Would you sponsor this?

Last month, professional stuntman Damien Walters did something unthinkable: a blind backflip over a car speeding at 60mph toward him. Talking about it doesn’t do it justice, so check it out here:

I thought to myself, “Wow, that would be a great way to get 2 million views without paying for the media.” Then, my rational side kicked in and the angel on my shoulder told the devil on my other shoulder, “What are you thinking?”

So, I simply posted a word for thought to my marketing friends. “Would your brand sponsor this? Just wondering…”

Would you sponsor this? LinkedIn post

Of course, we all know the potential outcome of this risky endeavor. If the guy makes the jump, the brand gets free media and the associated cool brand factor. However, if the guy misses his timing and a race car slices through at 60mph, the headlines read much differently. The viral image of blood on Qualcomm’s logo amidst the tragedy would never be deleted from the internet – or our minds.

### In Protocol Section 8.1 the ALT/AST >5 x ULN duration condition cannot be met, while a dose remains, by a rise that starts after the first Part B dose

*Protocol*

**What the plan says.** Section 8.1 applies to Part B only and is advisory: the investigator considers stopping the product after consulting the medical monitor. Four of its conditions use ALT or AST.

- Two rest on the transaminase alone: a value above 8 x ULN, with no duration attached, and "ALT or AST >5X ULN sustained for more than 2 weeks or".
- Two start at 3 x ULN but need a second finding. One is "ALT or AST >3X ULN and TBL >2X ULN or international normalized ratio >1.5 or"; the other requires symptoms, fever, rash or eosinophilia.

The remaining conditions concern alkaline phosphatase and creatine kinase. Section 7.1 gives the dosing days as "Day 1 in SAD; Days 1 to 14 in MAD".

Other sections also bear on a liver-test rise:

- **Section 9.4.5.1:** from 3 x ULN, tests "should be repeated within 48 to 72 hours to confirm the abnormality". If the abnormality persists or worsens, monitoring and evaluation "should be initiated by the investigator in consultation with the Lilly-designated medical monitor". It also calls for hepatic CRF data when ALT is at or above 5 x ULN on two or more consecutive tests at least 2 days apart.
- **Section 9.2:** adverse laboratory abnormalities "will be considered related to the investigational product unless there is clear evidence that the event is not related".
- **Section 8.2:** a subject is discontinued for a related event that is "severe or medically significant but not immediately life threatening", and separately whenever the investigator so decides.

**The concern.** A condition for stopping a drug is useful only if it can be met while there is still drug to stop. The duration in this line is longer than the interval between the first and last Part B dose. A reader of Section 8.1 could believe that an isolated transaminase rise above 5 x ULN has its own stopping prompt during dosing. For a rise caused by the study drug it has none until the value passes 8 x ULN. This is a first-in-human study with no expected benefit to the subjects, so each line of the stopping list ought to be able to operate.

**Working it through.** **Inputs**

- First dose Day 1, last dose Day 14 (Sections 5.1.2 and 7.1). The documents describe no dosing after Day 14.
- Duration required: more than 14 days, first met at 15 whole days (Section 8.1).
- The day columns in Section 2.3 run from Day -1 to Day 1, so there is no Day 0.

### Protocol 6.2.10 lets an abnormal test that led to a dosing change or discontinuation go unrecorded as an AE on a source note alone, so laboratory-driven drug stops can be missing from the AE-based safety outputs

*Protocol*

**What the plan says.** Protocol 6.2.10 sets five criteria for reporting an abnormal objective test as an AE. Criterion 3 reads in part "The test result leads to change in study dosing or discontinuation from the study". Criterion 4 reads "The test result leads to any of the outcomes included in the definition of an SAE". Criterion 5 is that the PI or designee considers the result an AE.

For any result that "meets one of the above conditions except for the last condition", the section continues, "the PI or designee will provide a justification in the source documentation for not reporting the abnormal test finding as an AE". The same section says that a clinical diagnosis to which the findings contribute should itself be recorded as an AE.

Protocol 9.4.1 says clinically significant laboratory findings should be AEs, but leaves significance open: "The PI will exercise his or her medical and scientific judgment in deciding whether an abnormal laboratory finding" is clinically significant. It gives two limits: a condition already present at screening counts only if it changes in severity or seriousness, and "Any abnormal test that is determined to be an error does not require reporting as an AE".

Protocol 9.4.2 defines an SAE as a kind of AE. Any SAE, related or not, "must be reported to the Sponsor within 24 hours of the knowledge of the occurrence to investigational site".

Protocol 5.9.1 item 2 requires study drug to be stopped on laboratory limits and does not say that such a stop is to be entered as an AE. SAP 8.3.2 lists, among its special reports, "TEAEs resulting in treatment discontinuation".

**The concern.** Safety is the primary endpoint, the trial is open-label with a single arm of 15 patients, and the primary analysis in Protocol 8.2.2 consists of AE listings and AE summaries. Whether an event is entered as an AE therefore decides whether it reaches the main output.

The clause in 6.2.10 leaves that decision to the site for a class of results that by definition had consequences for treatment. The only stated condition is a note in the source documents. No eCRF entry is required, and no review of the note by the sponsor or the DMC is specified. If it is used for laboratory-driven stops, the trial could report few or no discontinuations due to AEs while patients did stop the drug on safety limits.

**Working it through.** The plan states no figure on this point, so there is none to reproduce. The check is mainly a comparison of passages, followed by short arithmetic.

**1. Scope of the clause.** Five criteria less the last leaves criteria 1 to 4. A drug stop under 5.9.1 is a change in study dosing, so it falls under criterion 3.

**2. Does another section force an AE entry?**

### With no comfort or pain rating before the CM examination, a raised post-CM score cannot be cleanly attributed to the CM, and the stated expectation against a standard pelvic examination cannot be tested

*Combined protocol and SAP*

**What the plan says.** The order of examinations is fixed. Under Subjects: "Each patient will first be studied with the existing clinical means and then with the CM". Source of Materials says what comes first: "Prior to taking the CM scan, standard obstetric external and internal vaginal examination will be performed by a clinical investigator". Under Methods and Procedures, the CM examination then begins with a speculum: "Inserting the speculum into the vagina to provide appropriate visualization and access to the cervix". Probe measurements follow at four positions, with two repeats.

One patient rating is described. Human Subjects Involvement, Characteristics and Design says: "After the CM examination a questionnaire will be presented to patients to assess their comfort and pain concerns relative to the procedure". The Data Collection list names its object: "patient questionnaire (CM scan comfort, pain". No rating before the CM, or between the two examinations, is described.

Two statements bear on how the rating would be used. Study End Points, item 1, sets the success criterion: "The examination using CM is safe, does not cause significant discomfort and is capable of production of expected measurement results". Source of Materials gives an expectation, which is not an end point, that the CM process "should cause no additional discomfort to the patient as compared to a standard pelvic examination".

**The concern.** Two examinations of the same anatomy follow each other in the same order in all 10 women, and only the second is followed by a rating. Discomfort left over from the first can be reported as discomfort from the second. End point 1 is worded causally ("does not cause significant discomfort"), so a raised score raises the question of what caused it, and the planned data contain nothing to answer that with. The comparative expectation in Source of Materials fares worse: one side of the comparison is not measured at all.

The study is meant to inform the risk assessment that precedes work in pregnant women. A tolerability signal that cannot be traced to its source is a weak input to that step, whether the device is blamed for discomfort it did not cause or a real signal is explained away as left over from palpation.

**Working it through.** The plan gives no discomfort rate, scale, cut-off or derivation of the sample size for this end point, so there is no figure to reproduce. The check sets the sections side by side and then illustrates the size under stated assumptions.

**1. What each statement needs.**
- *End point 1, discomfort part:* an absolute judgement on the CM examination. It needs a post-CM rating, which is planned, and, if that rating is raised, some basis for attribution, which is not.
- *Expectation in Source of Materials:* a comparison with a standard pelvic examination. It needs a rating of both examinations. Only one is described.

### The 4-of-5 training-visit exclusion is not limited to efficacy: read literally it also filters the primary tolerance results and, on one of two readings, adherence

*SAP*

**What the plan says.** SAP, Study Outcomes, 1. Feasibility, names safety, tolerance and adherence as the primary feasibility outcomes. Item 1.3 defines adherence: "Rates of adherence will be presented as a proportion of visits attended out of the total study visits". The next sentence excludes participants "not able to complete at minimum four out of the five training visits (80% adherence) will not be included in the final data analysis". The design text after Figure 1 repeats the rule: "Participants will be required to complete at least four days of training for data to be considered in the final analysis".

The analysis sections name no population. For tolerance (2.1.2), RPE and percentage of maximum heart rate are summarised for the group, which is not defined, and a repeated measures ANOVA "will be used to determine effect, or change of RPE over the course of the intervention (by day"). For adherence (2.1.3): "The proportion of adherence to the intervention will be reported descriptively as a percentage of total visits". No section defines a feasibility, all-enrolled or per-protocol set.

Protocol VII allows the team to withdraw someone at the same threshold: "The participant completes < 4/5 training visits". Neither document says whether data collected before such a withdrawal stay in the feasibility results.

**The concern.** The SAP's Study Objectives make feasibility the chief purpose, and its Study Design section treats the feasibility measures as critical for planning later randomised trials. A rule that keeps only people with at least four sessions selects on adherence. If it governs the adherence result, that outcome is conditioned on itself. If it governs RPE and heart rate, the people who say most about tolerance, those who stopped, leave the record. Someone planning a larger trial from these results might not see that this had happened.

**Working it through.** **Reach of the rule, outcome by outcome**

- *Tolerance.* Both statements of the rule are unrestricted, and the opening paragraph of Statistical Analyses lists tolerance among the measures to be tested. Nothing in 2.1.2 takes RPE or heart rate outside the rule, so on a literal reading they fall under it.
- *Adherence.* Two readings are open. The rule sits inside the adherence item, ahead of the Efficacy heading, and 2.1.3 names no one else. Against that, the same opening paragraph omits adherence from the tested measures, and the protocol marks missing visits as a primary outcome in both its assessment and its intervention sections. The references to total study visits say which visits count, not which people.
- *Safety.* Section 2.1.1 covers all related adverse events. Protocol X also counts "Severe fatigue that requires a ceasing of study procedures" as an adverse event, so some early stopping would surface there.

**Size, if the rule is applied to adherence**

My most memorable days as a child included Evel Knievel preparing for a death-defying motorcycle jump. Long before the X Games or Red Bull, he invented sponsored insanity. The Harley-Davidson and Mack Trucks brands did well in spite of the tragic Evel Knievel crashes. But, he did live, after all.

We live in a new world.

The old world was interruptive and intrusive. Brands that advertised during the Evel Knievel jumps were firewalled from this type of negative exposure. We created ads that found a home among content that was created by someone else. Now, buying the media isn’t enough. Brands have to be the content creators to be relevant, interesting and authentic.

New brands are defining this game. Ever-present in the realm of PR stunts and stunt marketing, Red Bull sponsored Felix Baumgartner’s Supersonic Jump back in 2012 – forever cementing its role of creator in the extreme sports realm. It’s a unique (maybe not so unique anymore) approach that has Red Bull pumping out content to a highly engaged audience. Regardless, there have been seven recorded deaths that I could find related to the brand.

I love extreme sports, but extreme branding needs to be considered with a little more thought. As a challenger brand in the soda pop category, this kind of risk might be justifiable. What if the sponsor were Coke? Would that change your mind? These are the values that we must wrestle with now – not after the event takes place.